They are both items that are near and dear to me and I have a particularly long history with the little birds – it began more than ten years ago. I walked into Anthropologie on Fifth Avenue today and there they were – lots and lots of familiar little birds looking back at me. It was a little disorienting and it’s kind of a funny thing to think about – how many little birds and teacups there are in the world now. I am not someone who thinks in quantity. I think its a good thing though – a good thing that there is a place in the bigness and busyness of the world for paper mache teacups and earnest little fabric birds.
There are two birds and two teacups – one a souvenir of Paris and the other New York City. The insides have festive stripes and dots and are sparkly.
I had fun making them – loved painting the illustrations for the cups. You can find the birds and teacups online and in stores – you can find Anthro’s entire ornament assortment for this year here (there is lots of fun stuff – including an oyster by Tamar Mogendorff).
Or if you like you can make your own. Find the pattern for the teacups here and the little bird sewing pattern here.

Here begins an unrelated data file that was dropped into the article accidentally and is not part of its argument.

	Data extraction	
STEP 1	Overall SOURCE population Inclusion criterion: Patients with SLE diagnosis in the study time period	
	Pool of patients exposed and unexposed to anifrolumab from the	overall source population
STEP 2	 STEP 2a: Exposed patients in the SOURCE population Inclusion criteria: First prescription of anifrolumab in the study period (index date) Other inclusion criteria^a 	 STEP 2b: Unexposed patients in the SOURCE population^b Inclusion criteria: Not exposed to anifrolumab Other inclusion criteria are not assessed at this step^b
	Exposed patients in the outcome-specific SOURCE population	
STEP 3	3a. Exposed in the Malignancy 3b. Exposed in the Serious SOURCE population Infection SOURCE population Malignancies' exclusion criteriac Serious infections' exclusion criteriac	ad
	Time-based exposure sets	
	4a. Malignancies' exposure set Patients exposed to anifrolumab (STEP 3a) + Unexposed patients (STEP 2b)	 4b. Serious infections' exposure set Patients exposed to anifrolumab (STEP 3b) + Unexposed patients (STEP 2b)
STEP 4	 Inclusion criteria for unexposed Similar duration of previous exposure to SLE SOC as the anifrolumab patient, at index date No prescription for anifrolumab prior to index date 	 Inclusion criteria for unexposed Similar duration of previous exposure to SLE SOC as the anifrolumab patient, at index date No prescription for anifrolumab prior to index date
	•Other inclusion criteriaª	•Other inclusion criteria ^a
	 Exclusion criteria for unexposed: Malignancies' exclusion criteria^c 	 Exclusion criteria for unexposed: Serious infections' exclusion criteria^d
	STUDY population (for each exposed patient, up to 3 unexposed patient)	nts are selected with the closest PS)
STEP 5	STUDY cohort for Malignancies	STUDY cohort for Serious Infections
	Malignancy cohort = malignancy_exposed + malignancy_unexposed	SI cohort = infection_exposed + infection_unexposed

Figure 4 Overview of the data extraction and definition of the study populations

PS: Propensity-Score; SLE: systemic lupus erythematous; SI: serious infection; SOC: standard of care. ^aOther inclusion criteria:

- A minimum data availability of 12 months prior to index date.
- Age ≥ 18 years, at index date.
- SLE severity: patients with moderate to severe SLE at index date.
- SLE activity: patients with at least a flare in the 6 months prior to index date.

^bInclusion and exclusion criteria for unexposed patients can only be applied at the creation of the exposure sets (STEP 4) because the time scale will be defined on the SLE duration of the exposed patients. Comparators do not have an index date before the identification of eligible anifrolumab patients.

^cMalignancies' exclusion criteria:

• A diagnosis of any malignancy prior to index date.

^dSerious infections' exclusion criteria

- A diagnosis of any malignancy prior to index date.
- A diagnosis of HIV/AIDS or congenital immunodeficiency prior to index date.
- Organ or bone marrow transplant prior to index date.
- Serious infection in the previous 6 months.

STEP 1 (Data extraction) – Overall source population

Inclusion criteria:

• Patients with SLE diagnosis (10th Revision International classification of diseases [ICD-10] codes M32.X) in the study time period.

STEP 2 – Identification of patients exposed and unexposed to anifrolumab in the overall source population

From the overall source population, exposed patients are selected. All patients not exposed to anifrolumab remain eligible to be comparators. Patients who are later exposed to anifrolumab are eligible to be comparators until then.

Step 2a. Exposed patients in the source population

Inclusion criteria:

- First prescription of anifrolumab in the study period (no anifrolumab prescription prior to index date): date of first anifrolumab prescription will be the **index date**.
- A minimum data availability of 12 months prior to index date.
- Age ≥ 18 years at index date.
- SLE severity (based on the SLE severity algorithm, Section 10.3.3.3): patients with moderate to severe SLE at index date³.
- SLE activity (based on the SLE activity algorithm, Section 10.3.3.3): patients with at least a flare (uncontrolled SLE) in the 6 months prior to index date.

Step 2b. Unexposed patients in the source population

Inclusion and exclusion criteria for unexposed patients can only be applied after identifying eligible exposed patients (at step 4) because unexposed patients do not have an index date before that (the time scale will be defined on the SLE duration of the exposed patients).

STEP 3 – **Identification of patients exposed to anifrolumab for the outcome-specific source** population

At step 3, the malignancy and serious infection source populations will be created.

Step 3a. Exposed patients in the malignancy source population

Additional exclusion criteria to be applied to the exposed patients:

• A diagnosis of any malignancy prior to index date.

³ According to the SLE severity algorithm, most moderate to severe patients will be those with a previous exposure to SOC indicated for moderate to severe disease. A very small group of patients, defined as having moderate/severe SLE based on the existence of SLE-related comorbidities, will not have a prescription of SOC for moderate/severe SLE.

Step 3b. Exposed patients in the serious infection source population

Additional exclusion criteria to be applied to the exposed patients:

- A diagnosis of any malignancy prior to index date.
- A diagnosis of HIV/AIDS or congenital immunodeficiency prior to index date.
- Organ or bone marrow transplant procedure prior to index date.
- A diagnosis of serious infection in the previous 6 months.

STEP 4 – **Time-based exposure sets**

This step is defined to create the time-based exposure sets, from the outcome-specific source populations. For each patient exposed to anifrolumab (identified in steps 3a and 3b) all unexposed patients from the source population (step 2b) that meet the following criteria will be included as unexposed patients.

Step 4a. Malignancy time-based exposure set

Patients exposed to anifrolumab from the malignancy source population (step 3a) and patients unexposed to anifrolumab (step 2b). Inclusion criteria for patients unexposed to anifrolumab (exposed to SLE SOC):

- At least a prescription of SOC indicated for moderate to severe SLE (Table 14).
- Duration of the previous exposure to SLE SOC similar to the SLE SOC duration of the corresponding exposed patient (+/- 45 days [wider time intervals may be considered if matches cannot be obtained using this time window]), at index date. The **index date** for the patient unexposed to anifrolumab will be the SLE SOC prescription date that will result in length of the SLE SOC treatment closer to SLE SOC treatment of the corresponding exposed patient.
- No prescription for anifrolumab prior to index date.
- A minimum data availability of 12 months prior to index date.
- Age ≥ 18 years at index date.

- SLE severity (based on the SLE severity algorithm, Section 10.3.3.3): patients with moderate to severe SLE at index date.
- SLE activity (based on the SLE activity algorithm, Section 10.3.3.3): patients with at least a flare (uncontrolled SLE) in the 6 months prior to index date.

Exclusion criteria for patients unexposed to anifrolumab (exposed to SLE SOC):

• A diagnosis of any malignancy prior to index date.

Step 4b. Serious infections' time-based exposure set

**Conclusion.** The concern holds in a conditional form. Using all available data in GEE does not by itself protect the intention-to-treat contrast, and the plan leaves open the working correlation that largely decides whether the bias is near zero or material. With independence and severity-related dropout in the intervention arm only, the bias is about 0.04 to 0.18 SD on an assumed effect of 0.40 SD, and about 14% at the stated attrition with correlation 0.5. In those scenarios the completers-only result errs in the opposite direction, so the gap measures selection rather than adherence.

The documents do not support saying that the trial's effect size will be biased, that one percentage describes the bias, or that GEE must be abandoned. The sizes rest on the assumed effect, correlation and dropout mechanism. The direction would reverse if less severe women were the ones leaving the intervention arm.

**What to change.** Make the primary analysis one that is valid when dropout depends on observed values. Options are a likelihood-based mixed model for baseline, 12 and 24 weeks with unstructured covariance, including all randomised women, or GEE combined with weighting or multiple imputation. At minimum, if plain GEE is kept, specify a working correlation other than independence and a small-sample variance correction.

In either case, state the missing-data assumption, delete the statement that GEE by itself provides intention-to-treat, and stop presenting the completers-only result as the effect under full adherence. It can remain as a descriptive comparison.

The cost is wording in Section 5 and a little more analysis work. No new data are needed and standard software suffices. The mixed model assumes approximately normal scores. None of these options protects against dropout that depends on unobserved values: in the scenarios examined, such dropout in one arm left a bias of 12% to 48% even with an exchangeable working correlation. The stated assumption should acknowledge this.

update 12/17 :
Thanks so much for your wonderful imaginations – so many good captions! And there was – by unanimous decision – a tie – so 2 birds will be awarded. And the winners are:
Debra : “Four calling birds, three acorn caps, two spools of thread, and a pincushion filled with many needle sharps!”.
And Bach Hanes : Everyone ready? Let’s get the flock out of here.
Thanks again to everybody who came up with a caption.
I sure do like to make a little bird, put an acorn hat on it and take its picture. I love the photos in part because everyday things are transformed into little bird world things – I imagine their perspective and peek into their world and wonder what they are up to…
What do you think they are up to? Make up a caption for the photo above and leave it in the comments of this post. An esteemed panel of judges will choose a winner who get’s their very own bundled up bird. Everyone is welcome to participate.
And gift tags! A little yellow house in the forest – print them on card stock, fold at the roof and add a little glitter and a string or ribbon. Click here to download the little house tags.
A couple notes:
* The red ribbon in the photo above is 4 mm silk ribbon – I love it – you can get it here.
* The pattern for the little birds is here.
* And the little birds in the photo are in the shop now and I restocked a couple bunnies and squirrels too.
I sew in a little house in the Adirondacks as much as possible in the warmer months. And every year (so far) Eastern Phoebes build a nest under the roof overhang and have little Phoebes – sometimes two broods in a season. I love watching them. This year I got a chance to examine a nest up close for the first time. It is a beautiful, delicate, thoughtfully made thing – one little bit at a time (Phoebe’s are pretty small).